Let me start of by saying that I *truly* do not believe there is a right or wrong answer to this question. Every family and every situation is different and deserves individual consideration. And honestly, I don't even know how I can answer this question for our family alone!
Taevy's adoption was very traditional. We requested an infant, as young as possible (either gender) and knew that our agency would send us a referral and that child would be our child. There was really no question in my mind like, "What if I don't feel a connection?" Maybe I was naive? But I did feel a connection--instantly. She was ours and we were hers and it didn't matter at all to me that she was randomly chosen for our family by the agency, as I believe that in truth, she was chosen by God to be our daughter.
Samren's adoption couldn't have been more different. I was working in adoption at the time and had just helped to set up a Vietnam program. Pictures of waiting children were being sent to my inbox, including a 2 month old baby boy. I could NOT get him out of my mind. It had been less than a year since Taevy had come home and we didn't have a penny to adopt, so it didn't even occur to me that we should adopt him. However, I was obsessed. I looked at his picture a hundred times a day and prayed hard for his family to find him. Finally my boss (director of the agency) said, "Have you ever considered that this is your son?" Oh my goodness! He WAS our son! I realized it at that moment and Eric was on board within a day or two. We were holding Samren in our arms 2 months later. I suppose in this way, Samren was "pre-identified", but not in the sense that we sought him out and found him. He found us.
Next we received photos of Juliet and Emmanuel in Ghana. This was much harder for me, as they were three years old. They have developed personalities and 3 years of life before adoption. When I saw Juliet's face I felt immediately that we should accept her. But we had planned to adopt two children, one being a baby and the other being up to 4 years old. It was harder for me to "let go" of the baby plans in order to accept Emmanuel's referral. Nevertheless, I did. And I was TRULY excited to be bringing these two beautiful 3 year old children into our family!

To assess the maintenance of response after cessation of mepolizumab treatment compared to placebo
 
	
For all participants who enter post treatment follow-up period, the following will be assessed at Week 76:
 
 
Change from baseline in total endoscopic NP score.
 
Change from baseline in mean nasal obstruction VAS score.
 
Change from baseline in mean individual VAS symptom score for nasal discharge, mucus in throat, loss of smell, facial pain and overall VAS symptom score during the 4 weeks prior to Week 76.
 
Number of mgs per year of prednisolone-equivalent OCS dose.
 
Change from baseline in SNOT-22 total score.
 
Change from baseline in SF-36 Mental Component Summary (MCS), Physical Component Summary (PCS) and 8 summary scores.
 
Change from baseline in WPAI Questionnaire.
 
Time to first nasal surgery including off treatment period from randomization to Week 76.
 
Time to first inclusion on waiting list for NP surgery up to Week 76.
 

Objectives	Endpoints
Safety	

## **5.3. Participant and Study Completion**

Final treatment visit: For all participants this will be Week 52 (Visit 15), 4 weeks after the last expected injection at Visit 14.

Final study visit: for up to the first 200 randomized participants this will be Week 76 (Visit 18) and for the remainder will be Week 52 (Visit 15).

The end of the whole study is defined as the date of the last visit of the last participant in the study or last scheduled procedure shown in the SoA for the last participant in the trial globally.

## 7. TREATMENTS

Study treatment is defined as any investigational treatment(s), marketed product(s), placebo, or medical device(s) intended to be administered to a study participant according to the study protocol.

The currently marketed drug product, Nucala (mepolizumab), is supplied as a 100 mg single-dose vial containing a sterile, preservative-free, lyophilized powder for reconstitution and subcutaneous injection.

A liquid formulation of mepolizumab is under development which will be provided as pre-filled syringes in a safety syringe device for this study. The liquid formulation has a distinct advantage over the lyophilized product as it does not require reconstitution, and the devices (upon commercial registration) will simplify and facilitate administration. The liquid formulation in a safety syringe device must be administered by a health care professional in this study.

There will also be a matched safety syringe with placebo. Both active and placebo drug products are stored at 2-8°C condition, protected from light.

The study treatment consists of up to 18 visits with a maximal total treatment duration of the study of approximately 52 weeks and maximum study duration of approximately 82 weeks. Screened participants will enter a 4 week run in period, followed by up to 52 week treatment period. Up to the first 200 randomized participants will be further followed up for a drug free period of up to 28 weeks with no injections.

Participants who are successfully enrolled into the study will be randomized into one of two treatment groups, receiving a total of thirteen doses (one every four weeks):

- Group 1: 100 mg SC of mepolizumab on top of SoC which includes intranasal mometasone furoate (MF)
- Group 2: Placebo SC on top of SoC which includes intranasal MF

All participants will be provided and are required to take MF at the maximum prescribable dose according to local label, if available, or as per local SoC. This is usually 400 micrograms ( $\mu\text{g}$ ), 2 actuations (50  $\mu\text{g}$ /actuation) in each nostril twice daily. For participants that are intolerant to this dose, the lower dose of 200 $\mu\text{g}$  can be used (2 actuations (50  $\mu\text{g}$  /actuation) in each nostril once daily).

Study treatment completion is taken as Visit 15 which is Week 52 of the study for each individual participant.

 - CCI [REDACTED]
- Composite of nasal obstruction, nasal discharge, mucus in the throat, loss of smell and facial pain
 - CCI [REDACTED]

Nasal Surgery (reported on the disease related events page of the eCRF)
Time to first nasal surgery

Then I traveled to Ghana in order to meet Juliet and Emmanuel. This is where everything I WANT to say gets shady. I knew immediately that Juliet and Emmanuel were not supposed to be our children. It was really hard for me to come to terms with. What if I wouldn't have traveled to meet them? Would I have felt that way after they came home? What kind of horrible person an I if we let go of their referrals? So many hard questions with very few answers. For the record, I do believe that if Juliet and Emmanuel would have come home to us that they would have become 100% our children and the Lord would have knit our hearts together--without question. But that's not the way it happened. I was in the unique situation of knowing before the adoption that these two children would be better placed in other families. In the end we let them go. Now Emmanuel has been adopted by a WONDERFUL couple where he will be the only child (exactly what he needed). And as it turns out, Juliet would have never come home to us anway--she is living with family in Ghana.
Then to Bright's referral. He was a bit untraditional in that I knew "a six month old baby boy" was coming into care and I knew before I left Ghana that the orphanage was planning to refer him to Eric and I. As it turned out Bright was 11 months old and in horrible shape--but it didn't matter. Just like with Taevy... I knew immediately that I wanted Bright to be our son. That feeling has never waivered. After the experience I had in meeting Juliet and Emmanuel there have been a few thoughts like "Would I still feel this way if I met him?" I think that's natural. But it's not like I just have a photo of Bright. I've heard tails of his personality, and have many photos of him. I know he's probably going to have some challenges. I know he's not "perfect" (except to me). He's still my son. If something happens and he never comes home I will forever count him as my son. Forever.
Finally, we will be receiving a referral from Ethiopia (Lord willing). If our fourth child is to be a baby then it will happen much like Taevy's referral. The agency will assign a child to us that fits our requests (under 12 months, either gender, healthy or special needs) and there really should be no reason for us to turn the referral down. On the other hand, maybe the Lord has more surprises in store and our child will be on the agency's waiting child DVD. I've learned not to count anything out at this point!
Each person has to decide what is best for them. Some people have a harder time with "blind faith" that the child referred to them is the perfect child. Others have no problem with receiving a name and age (without even a picture) and having absolute faith that the child was chosen by God to join their family. Wanting to pre-identify a child, or hoping for a lot of information on a child, shouldn't count against one's faith. God works it ALL for good! How boring would it be if we all had the same story? Nope--God is a lot more interesting than that. He helps adoptive parents find their children in all sorts of ways. It's all part of the miracle that is adoption.